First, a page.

In 2016, Public Health England estimated that lifestyle-related illnesses accounted for 1 billion pounds (or $1.4 trillion) in direct costs to the NHS, the UK’s healthcare system.
Healthcare professionals in the UK are taking matters into their own hands to reduce the prevalence of diet-related illnesses, according to a recent BBC report. The focus is medical education, which has been so far inadequate in training new generations of physicians to address health problems resulting from poor nutrition. “Tomorrow’s Doctors: Outcomes and Standards for Graduate Education,” a guiding document for medical school curricula developed by the General Medical Council, mentions nutrition just twice in 76 pages.
In response, a number of initiatives in the UK are aiming to elevate the need for nutrition and diet-related training. BMJ, for example, will begin publishing BMJ Nutrition, Prevention & Health beginning this July. The online, open-access journal hopes to bring research on nutritional science and medicine to the forefront of academic conversation. Cambridge University has even asked BMJ Nutrition leaders and the affiliated NNedPro Global Center for Nutrition and Health to help develop new methods of teaching nutrition at its medical school.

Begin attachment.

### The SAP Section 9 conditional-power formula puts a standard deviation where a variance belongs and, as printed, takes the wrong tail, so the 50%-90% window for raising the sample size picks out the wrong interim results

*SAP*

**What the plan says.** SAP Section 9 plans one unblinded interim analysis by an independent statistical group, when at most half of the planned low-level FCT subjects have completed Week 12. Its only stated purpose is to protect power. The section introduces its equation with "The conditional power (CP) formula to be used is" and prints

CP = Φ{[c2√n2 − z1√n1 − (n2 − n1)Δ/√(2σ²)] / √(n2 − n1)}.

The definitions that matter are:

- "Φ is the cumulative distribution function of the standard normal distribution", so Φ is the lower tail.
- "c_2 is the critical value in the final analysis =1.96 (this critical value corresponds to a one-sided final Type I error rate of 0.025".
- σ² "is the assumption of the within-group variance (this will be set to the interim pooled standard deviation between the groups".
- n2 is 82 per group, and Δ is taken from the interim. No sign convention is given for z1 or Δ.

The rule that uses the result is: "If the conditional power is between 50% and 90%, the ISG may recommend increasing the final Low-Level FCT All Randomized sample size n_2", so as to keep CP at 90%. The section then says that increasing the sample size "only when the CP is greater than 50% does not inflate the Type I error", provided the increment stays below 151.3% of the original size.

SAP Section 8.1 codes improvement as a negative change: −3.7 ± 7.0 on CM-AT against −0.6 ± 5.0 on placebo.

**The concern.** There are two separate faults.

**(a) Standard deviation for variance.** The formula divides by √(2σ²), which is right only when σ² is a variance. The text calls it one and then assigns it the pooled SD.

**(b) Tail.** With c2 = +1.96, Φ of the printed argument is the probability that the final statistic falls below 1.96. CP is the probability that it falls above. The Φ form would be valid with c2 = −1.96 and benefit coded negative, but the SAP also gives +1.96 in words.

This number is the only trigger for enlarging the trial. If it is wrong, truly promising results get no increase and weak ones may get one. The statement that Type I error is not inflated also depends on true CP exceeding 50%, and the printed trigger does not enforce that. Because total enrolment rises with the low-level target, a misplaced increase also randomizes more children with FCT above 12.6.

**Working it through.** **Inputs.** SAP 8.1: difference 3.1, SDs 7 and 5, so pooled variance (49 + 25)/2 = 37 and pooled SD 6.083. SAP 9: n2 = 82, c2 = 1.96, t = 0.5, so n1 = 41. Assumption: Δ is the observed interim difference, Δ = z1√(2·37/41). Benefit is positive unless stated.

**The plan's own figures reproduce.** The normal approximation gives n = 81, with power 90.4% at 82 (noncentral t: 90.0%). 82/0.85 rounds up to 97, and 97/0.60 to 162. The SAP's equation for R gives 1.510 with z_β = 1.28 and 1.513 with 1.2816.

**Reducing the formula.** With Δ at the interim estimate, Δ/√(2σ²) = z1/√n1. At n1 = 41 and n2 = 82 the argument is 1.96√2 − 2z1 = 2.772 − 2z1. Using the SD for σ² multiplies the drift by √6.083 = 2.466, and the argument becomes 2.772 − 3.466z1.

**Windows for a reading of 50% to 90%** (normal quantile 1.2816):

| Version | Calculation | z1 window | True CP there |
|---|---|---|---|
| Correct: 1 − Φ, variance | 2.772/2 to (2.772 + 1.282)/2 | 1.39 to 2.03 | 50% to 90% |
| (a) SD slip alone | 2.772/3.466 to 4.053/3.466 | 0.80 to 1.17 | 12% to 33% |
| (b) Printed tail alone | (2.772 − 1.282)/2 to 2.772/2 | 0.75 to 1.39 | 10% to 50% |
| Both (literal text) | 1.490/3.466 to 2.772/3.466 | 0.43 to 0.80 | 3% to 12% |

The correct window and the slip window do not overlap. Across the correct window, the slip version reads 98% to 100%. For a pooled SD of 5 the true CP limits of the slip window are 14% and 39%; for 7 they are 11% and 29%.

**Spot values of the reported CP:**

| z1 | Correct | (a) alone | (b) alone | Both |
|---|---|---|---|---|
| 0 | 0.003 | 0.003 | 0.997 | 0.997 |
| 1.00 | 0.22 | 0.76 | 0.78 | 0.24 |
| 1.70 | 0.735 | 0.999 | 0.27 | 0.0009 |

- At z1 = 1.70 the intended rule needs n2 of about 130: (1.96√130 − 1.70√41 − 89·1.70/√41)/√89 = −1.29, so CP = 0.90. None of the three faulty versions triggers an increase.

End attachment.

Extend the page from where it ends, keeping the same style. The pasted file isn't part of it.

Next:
Bristol University is piloting a “culinary medicine” course, where future doctors are taught the value of clinical nutrition in a culinary setting. During each class, students receive a clinical case that forms the basis for learning first-hand about small choices in the kitchen – like substituting whole wheat grains for white and adding vegetables to dishes that traditionally lack them – that they can pass on to patients.
The US still has a long way to go in training its medical students to address illness related to diet and nutrition. In 2013, only 29% of US medical schools offered the 25-hour nutrition education minimum required by the National Academy of Sciences. What can we learn from these new initiatives taking place in the UK?
One new medical education program called MS Weight aims to address lifestyle-related illnesses by training students in weight management counseling. The program’s efficacy is currently being studied at 10 US medical schools over five years, and if successful, may provide a valuable model for other initiatives. Hopefully, our medical schools will go even further by emulating successes from overseas.
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